Reading from sockets: data sent from an HTML client to a Neko Server

In a windows implementation, I found the following code allowed me to read the test string below:


var socket = new Socket(); 
socket.connect("localhost", 1234);
Neko threadserver:

override function readClientMessage(c:Client, buf:Bytes, pos:Int, len:Int) {
    // find out if there's a full message, and if so, how long it is.
    trace("testing the string reading capability...");
	var complete = false;
    var cpos = pos;
    while (cpos < (pos+len) && !complete)
     //check for a terminator symbol (¤) to signify complete message  
      complete = (buf.get(cpos) == 164);
    if ( !complete ) return null;

With an HTML implementation for the client, I found that the buffer, instead of returning the string, returns a lot of information about the browser being used.

“trace(buf);” gives:

GET / HTTP/1.1
HOST: localhost:1234
User-Agent: Mozilla/5.0 (Windows NT 10.0; Win64; rv:61.0) Gecko/20100101 firefox 61.0
Accept: text/html,application/xhtml+xml,application/xml;q=0.9,/;q=0.8
Accept-Language: n-US,en;q=0.5
Accept-Encoding: gzip, deflate
Sec-WebSocket-Version: 13
Origin: http://localhost:2000
Sec-WebSocket-Extensions: permessage-deflate
Sec-WebSocket-Key: (Some numbers/string)
DNT: 1
Connection: keep-alive, Upgrade
Pragma: no-cache
Cache-control: no-cache
Upgrade: websocket

What am I missing that allows me to access the string I sent?

The packet you are receiving on server side is the HTTP message used for Websocket handshaking.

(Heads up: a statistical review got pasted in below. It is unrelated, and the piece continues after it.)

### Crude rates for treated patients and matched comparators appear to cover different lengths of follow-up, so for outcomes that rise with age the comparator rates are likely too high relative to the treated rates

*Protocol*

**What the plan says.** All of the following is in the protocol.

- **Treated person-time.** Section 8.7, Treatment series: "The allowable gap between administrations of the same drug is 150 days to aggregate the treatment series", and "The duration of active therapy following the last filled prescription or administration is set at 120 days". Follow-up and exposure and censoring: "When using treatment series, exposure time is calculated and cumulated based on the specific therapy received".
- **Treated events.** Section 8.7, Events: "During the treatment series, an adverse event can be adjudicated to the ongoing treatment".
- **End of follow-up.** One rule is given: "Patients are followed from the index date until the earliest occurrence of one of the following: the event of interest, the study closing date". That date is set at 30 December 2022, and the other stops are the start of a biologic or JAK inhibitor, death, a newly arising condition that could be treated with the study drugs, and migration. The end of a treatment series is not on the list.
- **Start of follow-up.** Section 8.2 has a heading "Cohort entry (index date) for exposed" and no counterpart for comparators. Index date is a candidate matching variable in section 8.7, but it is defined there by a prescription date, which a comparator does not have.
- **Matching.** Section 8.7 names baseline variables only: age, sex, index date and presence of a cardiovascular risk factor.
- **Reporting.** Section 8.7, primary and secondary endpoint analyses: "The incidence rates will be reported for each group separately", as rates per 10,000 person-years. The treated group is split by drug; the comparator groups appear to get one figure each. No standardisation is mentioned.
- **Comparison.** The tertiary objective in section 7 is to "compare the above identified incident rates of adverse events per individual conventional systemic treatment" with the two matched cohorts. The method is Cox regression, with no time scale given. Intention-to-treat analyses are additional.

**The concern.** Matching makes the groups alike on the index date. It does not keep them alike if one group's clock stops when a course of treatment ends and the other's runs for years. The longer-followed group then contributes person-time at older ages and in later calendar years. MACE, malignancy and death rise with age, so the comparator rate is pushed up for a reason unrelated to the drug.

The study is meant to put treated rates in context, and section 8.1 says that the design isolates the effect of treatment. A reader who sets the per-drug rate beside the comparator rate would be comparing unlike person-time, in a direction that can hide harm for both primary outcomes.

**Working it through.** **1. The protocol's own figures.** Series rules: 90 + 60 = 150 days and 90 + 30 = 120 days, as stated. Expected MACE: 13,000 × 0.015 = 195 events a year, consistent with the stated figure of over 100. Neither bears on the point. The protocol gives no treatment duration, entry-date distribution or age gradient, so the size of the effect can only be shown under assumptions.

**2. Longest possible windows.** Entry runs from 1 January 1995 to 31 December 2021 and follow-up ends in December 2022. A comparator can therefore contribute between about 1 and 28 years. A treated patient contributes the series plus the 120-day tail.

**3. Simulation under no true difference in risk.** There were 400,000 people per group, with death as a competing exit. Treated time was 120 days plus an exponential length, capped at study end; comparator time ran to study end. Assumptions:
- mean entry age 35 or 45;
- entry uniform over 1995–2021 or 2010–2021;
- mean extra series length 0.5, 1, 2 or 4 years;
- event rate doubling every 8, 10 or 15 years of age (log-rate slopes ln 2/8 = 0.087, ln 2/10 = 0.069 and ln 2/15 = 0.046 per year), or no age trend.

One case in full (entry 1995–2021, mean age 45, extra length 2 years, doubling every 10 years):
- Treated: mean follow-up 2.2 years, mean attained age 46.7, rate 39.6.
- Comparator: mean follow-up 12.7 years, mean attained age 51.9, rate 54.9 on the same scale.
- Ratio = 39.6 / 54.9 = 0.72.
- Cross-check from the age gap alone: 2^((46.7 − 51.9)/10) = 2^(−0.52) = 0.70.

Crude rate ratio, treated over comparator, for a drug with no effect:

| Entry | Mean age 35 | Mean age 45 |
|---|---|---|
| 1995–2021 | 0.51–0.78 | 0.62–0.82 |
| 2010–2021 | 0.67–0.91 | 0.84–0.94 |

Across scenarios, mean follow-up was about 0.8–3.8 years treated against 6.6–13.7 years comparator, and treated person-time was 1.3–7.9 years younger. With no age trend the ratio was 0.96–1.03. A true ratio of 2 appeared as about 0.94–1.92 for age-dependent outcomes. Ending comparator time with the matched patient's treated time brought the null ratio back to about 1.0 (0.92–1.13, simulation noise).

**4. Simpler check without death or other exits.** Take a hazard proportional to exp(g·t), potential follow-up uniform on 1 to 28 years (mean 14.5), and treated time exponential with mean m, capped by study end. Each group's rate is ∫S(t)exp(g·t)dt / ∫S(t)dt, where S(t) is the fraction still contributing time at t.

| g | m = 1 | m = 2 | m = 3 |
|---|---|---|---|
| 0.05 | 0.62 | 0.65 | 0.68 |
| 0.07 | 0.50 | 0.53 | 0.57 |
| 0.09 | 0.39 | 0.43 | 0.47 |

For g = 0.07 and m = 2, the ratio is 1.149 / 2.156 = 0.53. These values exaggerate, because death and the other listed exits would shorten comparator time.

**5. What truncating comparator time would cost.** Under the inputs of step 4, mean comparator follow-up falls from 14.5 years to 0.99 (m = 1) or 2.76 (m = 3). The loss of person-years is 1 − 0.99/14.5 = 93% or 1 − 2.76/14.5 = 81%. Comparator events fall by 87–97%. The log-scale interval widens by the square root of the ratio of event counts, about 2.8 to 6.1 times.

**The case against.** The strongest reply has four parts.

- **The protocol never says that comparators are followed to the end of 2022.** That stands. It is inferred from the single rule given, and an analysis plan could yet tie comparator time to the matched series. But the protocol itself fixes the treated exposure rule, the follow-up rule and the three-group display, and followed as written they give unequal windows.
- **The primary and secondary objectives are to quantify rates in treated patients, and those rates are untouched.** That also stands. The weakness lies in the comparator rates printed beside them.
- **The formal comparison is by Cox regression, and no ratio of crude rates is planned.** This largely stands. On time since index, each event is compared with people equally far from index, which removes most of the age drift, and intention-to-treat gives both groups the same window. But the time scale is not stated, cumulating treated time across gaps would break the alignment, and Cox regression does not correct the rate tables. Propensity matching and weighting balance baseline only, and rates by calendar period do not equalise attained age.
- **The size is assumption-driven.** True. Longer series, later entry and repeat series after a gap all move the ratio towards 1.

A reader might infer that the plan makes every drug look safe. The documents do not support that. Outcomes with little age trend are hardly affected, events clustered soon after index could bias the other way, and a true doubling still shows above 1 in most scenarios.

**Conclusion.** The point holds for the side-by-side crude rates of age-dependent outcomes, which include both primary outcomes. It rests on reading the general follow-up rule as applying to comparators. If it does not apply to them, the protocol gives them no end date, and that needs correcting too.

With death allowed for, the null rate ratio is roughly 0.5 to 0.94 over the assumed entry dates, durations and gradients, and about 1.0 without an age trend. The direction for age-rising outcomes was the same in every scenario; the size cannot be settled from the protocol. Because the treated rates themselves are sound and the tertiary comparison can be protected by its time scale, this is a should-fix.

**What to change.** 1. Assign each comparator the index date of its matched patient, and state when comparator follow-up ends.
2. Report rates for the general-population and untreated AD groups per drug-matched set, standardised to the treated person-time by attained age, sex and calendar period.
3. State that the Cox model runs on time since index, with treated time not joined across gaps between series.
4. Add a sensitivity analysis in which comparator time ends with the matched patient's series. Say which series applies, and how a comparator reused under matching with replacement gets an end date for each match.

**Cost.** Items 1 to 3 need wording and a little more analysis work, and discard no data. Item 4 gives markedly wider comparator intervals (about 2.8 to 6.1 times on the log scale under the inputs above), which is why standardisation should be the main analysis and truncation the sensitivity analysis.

That’s because HTML5 only supports Websockets, so your server has to handle them.
You should find a few implementations of Haxe servers supporting Websockets on the Web, like this one :

1 Like

Thanks very much for your response. I learned a lot from reading that code, and also from this link, which I include to help future people that have the same issue.

So I now have managed to get the systems to successfully complete the handshake.

However, I’m having some problems with communications. If I send a single webframe then things work more or less ok, but this webframe appears ‘over’ a copy of the original handshake request.

Sending another webframe seems to append webframe 1 and webframe 2, then have those appear over the original handshake request.

The attached image might help explain this a little better.

I’m guessing this is a problem with the buffer somehow not being cleared between messages? Is there a way to do this with a command?

Could you show how you send the message from the client ?
Handshake should be done only once, so if you receive another HTTP request from the client, it might be because the server response is not valid.
FYI, returned hash should be :

Thanks for the response.

I’m using to send the message (note I get the same error when I try to use js.html.WebSocket)

for the initial connection I use

socket.connect("localhost", 1234);

then, later in the code I send the message with
socket.writeUTF("The quick brown fox jumps over the lazy dog");

I am pretty sure the initial handshake works out ok - if I try to use socket.writeUFT before connecting the server doesn’t respond to it. Once the server sends the handshake response I see that using socket.connected gives me a ‘true’ response.

Do you get any errors in the web browser console ?
Also Chrome & Firefox provide a “Network” tab in the Dev tools (F12), which often helps to debug such issues.

Does the socket work properly if you use a desktop target?

I don’t think you can control the way frames work with websockets, I’m trying to remember if there are further tips that will help

Thanks for your interest in helping me here guys.

I looked deeper into the threadserver code and managed to fix this by clearing the buffer between messages.

It looks like this was specific to the way the code was implemented and interacts with websockets (i.e doesn’t seem like an issue with, and I had an earlier version working very well with a desktop target). Once I have my code working I’ll look at this during the tidying up process.

Thanks again.